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From Ken Lin <kennethlin2...@yahoo.com>
Subject Re: james SMTP authentication enforcement
Date Thu, 09 Mar 2006 09:02:25 GMT
Stefano:
 
 Thanks! I tested the configuration and found that it works.
 
 Maybe this method of "spoofing" users has been overlooked. Even if James has SMTP turned
on, I can impersonate any user of the server and send another user an email without any authentication.
In a way, it seems to be a security hole open by default unless people apply your section
of configuration.
 
 This seems to be fairly easy to fix in source code. In SMTPHandler.java, the condition of
bouncing back error 530 during SMTP session goes like this:
             if (authRequired) {
                 if (getUser() == null) {
                     String toDomain = recipientAddress.getHost();
                     if (!theConfigData.getMailServer().isLocalServer(toDomain)) {
                         responseString = "530 Authentication Required";
                         writeLoggedFlushedResponse(responseString);
                         ... 
 Now to close the hole, we need to add one more codition to give out error 530. We just need
to change the following line
   if (!theConfigData.getMailServer().isLocalServer(toDomain))
 to something like this:
   if (  ( !theConfigData.getMailServer().isLocalServer(toDomain)  ) 
     || theConfigData.getMailServer().isLocalServer(senderAddress.getHost())
 
 As you pointed out that the SMTP authentication is not associated with sender address in
SMTP RFC, so I did suspect that this additional condition *might* violate the RFC. However,
I double-checked with RFC 2554. It seems actually such checking is allowed. The wording for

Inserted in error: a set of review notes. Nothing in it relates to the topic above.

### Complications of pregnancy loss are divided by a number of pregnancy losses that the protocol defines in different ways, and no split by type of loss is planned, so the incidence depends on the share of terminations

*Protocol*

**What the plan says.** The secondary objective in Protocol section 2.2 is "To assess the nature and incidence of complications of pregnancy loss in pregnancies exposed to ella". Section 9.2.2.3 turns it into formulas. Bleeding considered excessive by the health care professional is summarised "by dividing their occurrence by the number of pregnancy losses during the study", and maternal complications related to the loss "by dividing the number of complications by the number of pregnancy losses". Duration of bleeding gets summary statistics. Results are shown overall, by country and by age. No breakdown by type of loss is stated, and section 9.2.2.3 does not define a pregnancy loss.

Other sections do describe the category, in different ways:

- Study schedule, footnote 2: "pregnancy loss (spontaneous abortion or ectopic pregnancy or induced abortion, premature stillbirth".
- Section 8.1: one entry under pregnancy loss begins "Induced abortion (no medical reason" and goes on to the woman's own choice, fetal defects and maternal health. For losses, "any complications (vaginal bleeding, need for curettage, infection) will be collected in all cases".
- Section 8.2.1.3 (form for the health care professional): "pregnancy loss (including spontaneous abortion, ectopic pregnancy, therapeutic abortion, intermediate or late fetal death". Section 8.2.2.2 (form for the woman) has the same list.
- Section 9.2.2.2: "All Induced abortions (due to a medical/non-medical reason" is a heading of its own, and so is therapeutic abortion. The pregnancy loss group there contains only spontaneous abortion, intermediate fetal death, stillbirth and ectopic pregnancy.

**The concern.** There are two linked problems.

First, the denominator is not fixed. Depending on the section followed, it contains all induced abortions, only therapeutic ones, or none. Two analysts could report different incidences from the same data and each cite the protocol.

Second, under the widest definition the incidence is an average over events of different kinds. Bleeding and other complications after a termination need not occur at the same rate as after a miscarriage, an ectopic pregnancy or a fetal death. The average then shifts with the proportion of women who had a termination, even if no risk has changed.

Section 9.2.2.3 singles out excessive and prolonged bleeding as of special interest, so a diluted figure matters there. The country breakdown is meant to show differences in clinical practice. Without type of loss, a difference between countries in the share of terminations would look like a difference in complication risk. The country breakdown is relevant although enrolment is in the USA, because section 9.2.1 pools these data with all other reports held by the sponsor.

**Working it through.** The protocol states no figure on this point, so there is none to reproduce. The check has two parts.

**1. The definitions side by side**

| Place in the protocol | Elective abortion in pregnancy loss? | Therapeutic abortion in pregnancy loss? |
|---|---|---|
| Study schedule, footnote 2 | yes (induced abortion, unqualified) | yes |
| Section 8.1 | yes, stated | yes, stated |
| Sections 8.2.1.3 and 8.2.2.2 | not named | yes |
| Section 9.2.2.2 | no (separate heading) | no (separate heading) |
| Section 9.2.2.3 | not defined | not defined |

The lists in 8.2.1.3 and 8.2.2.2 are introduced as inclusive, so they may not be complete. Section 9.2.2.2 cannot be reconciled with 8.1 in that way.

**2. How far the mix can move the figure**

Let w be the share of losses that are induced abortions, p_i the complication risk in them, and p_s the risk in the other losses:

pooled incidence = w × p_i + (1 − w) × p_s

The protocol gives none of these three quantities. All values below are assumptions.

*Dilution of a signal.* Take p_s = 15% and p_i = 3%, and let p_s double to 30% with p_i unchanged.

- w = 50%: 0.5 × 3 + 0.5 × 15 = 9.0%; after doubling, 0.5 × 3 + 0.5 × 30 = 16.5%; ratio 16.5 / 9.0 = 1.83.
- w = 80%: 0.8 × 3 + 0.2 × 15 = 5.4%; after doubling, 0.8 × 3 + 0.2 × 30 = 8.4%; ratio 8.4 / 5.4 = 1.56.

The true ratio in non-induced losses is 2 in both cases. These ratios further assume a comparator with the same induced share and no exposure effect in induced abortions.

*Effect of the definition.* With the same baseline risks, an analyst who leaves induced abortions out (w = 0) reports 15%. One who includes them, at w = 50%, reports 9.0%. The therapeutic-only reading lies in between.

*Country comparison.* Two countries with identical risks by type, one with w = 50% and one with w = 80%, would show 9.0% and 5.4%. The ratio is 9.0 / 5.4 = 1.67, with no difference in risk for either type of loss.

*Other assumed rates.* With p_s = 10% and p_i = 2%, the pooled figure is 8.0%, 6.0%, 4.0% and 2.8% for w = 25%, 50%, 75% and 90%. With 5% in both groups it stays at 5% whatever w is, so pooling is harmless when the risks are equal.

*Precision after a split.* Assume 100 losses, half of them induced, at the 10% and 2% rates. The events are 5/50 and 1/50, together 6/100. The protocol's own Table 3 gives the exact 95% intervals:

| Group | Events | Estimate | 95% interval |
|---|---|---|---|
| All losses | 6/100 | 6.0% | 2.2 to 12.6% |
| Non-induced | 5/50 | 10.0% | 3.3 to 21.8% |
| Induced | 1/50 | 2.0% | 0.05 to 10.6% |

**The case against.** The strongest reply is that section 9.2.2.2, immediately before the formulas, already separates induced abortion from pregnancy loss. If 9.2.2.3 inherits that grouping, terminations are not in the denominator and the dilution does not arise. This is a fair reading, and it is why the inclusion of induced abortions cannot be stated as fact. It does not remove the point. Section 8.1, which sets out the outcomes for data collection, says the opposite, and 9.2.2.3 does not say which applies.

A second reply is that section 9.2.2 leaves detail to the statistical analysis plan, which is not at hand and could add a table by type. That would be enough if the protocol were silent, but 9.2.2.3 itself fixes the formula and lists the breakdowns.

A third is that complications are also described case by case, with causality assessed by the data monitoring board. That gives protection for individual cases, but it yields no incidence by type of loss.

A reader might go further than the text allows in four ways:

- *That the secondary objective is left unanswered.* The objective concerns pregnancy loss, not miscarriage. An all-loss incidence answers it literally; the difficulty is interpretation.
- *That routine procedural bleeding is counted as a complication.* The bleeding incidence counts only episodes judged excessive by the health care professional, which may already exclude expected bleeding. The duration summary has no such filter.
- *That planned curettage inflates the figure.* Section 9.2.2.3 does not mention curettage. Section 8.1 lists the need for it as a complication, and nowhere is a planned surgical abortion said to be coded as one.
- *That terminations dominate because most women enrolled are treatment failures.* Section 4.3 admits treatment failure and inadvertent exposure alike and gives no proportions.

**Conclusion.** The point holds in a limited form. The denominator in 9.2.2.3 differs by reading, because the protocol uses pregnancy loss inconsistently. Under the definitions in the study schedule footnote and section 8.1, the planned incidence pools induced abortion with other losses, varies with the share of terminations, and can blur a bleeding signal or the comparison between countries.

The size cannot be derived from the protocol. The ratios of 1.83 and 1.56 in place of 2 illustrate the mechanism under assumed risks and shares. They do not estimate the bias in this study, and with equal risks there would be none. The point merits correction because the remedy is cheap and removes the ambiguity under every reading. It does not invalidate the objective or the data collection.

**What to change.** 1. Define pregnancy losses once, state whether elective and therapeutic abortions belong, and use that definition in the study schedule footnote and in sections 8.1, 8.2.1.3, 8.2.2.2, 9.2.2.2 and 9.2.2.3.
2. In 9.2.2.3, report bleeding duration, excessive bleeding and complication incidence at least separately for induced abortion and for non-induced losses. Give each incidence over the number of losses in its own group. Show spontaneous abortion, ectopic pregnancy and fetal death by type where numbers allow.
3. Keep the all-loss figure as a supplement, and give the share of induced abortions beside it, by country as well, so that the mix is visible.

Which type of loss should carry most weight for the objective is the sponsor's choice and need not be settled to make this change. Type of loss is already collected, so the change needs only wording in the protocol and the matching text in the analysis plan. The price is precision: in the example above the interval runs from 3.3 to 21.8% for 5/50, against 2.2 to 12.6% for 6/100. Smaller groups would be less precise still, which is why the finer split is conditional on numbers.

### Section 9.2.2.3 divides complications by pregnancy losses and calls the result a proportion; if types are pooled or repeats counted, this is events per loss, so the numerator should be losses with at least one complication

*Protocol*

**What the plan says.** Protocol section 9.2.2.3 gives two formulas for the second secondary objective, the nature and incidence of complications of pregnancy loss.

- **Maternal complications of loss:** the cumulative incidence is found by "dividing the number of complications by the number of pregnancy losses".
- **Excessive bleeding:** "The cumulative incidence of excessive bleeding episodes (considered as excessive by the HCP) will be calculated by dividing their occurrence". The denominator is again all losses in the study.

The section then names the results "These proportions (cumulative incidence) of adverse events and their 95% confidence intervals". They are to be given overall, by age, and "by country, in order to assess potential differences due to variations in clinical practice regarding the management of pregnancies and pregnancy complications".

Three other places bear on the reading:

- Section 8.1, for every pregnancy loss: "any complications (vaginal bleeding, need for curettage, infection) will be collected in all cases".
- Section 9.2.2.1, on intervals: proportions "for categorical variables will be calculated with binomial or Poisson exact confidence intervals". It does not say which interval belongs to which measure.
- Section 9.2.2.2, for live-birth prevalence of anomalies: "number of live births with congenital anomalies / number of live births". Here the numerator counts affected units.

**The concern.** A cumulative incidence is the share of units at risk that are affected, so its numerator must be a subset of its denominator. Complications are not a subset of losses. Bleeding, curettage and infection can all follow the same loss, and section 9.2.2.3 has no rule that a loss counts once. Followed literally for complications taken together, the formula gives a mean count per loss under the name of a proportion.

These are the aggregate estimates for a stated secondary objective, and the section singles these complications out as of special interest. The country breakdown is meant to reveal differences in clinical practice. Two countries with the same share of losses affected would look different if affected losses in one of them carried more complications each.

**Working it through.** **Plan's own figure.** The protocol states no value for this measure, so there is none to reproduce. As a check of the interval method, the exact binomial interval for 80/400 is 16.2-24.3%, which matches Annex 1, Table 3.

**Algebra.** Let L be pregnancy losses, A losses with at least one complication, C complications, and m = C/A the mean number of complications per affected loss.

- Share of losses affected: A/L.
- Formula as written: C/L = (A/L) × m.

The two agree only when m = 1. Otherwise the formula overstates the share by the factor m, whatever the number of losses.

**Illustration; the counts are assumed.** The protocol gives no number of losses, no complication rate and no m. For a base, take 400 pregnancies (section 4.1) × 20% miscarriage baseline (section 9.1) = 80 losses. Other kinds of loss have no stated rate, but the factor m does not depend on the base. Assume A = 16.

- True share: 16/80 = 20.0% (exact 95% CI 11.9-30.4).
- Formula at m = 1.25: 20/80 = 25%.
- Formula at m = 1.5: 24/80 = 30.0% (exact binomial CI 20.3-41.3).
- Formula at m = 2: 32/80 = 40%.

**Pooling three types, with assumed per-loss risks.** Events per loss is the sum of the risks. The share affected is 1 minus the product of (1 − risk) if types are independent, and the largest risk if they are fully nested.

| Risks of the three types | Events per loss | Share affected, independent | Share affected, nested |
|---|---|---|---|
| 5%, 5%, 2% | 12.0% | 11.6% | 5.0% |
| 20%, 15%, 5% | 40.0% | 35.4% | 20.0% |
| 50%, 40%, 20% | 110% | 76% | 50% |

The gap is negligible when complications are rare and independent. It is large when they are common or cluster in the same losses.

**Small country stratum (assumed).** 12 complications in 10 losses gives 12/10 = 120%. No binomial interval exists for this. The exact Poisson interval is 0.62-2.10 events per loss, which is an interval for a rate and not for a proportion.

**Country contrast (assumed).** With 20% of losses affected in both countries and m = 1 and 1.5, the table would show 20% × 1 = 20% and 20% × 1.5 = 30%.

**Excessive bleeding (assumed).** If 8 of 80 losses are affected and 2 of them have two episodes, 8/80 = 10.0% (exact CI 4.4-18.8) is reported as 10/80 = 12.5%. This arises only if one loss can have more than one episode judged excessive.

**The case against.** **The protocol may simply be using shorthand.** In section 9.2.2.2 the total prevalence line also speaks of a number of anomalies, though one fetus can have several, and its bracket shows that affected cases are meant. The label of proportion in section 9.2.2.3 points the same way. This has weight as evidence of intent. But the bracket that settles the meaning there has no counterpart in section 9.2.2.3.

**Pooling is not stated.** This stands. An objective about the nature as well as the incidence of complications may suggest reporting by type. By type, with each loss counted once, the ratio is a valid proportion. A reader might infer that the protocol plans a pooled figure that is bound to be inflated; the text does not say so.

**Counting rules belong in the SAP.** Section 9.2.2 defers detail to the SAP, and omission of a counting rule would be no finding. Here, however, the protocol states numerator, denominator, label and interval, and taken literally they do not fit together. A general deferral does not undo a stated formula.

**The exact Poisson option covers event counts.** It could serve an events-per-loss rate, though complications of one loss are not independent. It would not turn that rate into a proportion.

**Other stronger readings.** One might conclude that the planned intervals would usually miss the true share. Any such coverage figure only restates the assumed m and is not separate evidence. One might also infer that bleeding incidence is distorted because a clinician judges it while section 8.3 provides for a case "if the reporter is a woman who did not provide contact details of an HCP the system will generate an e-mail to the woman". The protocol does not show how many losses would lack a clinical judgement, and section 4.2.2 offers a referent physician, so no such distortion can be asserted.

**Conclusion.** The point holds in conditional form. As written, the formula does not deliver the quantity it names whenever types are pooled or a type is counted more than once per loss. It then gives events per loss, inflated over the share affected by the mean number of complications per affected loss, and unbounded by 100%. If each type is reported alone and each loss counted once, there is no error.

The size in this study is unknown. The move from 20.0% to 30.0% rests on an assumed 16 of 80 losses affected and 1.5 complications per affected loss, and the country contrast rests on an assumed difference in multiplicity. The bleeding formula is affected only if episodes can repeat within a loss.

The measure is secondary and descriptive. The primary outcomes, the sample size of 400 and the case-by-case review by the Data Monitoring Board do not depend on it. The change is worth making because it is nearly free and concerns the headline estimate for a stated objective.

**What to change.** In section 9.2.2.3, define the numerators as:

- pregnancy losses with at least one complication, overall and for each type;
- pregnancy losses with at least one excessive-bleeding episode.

error 530 is actually fairly weak:
 
    530 Authentication required
 
    This response may be returned by any command other than AUTH, EHLO,
    HELO, NOOP, RSET, or QUIT.  It indicates that server policy requires
    authentication in order to perform the requested action.
 
 Well we check for recipient address in the first place. This checking is not explicitly mentioned
in the RFC either, but is just implicitly allowed. By the same token, checking the sender
address should be allowed too.
 
 What do you think? Actually, are you a software developer on the James team? How do I become
one?
 
 Ken
 
Stefano Bagnara <apache@bago.org> wrote: Ken Lin wrote:
> Stefano:
>   
> Here is the actual scenario I try to prevent: Let's say I use james email server at corporation
xyz.com. A hacker/email worm program telnet to SMTP port (inside or outside the corporate
firewall), uses one of the employees' email address as "from" address (say admin@xyz.com),
and sends another employee an email. You can see how this is clearly dangerous because a hacker/email
worm can impersonate anybody in corporation.
>   
> As my server is configured now, it will allow this attack because (a) IP-based authentication
is unreliable at all because attacker or worm could be inside or outside corporate firewall
>   (b) SMTP authentication is not required because RCPT TO address contains "@xyz.com"
>   
>   I would like to disable all relaying if both conditions are true:
>   * The "from" address contains @xyz.com
>   * The sender is not authenticated.
>   
>   How can I achieve this goal?


currently mail will be sent to the "transport" processor when ready to 
be sent.
You should create a new "sendercheck" processor in the process.





transport




error
  (you can change the ToProcessor to 
something else, or change the processor to your needs).



transport





Then you change the current calls to processor "transport" to calls to 
the "sendercheck" processor.

Stefano


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